Electricity is dangerous: every year in the UK, nearly 20,000 accidental domestic fires are found to have an electrical origin, resulting in over 700 serious injuries and over 20 deaths. When you factor in the 1000s of non-fatal electrical shocks and burns – not to mention damage to property, infrastructure and equipment – poor electrics carry a truly weighty cost.
While it’s understood that anybody involved in electrical engineering is a skilled worker, they have a duty to follow protocols and ensure their work is safe, the scope of this responsibility can often be overlooked. The reality is, faulty electrical systems often take time to display clear signs of danger; it may be long after the installation is complete that the true extent of the problem becomes apparent.
Regardless of the scale of the job – whether a large commercial/industrial installation or a smaller residential project – safety must be every engineer’s number one concern: for the individual engineer on the job and for every end user thereafter.
But what does this really mean? And what should engineers be doing about it?
Electrics ought to be user-friendly; engineers can help avoid a huge percentage of electrical issues simply by thinking about the job through a long-term frame. It isn’t simply a case of adhering to regulation: we have an obligation to go out of our ways to ensure we are installing truly secure systems with clear, intelligent planning. And not only this: we must also ensure existing systems are properly maintained and updated in accordance with changing needs.
The complex dangers of electrics
You’ll know well that electricity can be harmful; what is a little more challenging is to understand what can go wrong beyond the basic dangers of malpractice and incompetence.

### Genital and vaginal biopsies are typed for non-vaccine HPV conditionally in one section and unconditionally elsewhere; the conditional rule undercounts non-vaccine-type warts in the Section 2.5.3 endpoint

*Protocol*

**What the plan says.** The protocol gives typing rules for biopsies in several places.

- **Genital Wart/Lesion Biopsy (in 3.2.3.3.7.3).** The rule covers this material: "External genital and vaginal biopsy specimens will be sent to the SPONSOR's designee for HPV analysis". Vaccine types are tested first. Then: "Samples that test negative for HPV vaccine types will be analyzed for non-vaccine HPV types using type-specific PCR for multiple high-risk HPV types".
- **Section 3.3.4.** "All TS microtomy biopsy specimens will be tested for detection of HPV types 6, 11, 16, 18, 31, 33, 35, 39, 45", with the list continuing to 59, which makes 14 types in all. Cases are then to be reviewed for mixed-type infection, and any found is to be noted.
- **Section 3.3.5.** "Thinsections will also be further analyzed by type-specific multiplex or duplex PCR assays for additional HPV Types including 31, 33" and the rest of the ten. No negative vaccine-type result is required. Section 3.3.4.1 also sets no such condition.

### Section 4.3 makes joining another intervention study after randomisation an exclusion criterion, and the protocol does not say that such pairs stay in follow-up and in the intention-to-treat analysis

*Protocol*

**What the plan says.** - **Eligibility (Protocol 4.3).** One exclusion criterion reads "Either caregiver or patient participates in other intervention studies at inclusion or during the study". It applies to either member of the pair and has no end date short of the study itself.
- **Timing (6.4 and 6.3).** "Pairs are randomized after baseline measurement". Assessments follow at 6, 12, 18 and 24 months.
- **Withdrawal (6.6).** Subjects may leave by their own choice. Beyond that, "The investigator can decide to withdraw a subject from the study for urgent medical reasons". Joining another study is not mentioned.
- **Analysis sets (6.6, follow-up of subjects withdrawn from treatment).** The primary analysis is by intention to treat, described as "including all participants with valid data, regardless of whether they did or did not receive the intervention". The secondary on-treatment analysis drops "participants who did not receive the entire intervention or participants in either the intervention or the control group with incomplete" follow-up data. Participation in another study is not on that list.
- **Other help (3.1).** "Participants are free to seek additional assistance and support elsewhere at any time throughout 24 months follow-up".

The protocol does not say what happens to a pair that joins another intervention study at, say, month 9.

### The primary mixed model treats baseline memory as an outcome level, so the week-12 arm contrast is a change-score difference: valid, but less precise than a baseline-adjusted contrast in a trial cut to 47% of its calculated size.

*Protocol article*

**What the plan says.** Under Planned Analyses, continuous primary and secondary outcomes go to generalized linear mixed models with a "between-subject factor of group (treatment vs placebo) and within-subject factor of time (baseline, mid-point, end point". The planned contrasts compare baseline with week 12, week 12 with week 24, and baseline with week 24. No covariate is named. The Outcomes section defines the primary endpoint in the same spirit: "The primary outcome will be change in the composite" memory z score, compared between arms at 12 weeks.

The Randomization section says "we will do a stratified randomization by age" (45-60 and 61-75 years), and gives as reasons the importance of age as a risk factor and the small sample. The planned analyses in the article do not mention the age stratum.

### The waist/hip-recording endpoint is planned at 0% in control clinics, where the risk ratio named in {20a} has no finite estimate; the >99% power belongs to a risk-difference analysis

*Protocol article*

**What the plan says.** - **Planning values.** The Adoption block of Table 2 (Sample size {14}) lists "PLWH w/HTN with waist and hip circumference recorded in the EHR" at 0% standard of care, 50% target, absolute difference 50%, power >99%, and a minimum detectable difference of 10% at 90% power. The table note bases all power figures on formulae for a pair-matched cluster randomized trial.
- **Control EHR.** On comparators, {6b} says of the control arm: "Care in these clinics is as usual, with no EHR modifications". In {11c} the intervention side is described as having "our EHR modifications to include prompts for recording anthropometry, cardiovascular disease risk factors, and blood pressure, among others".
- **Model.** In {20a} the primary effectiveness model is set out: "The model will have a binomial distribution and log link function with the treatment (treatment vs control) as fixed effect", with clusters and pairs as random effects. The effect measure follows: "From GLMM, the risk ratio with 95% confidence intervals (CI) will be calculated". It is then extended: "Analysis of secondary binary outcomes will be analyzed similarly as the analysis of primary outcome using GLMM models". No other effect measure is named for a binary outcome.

Because electrical systems are often complex and intricate, there are numerous ways small design errors, overlooked maintenance or malfunctioning appliances can result in serious health risks, causing damage and potentially severely harming individuals.
Given this complexity, safety must be a constant consideration at every phase of a project, from design to long term maintenance.
Safety begins with design; proper planning and carefully constructed systems are key. Proper tools, cables and accessories to suit the job are vital especially if working in harzardous environments.
The emphasis here should not just be on creating a working system, but one which will be long lasting and be a part of an ongoing planned maintenance programme. Planning carefully what kind of equipment will be used is key, and this involves being clear about what levels of power need to be handled and making sure the necessary tools and accessories will be available during installation.
Ultimately, the costs of poor planning are not just safety related – you can lose man hours, resources and massively diminish the final quality of the project simply by overlooking simple logistical factors. Ultimately damaging your hard earned reputation too.
Safety regulations like the Institution of Engineering and Technology (IET)’s Wiring Regulations must be followed at all times during installation; from contact with live parts to sparking a fire or explosion, accidents can happen and are frequently fatal.
It’s also vital that engineers use well-maintained and properly calibrated equipment; appropriately adapt to the environment they’re working in; and label everything accurately as they work. We must remember that the end user probably doesn’t have expertise in electrical safety, and throughout the installation process this must be taken into consideration so that safety factors which are obvious to engineering professionals – but not the end user – aren’t overlooked.
Regular maintenance is non-negotiable; even relatively simple maintenance checks can avert serious danger. While maintenance can feel like an unnecessary expenditure, the damage and safety violations which are likely to occur in its absence inevitably cost far, far more.
Consider insulation: modern wiring uses very durable PVC, but older installations used rubber, which gets brittle with age and often leads to insulation breakdown and ultimately fire; replacing it can avoid serious risks in the long term which never would have been detected otherwise.
This should be noted even during the initial planning and installation: maintenance will have to be scheduled clearly, and systems should be created with a level of adaptability built in that allows engineers of the future to more easily assess and mitigate potential health hazards and safety risks.
Ultimately, the goal must be a fully integrated process which gives everybody a better experience; safety should be embedded into every aspect of the project, not an extra consideration.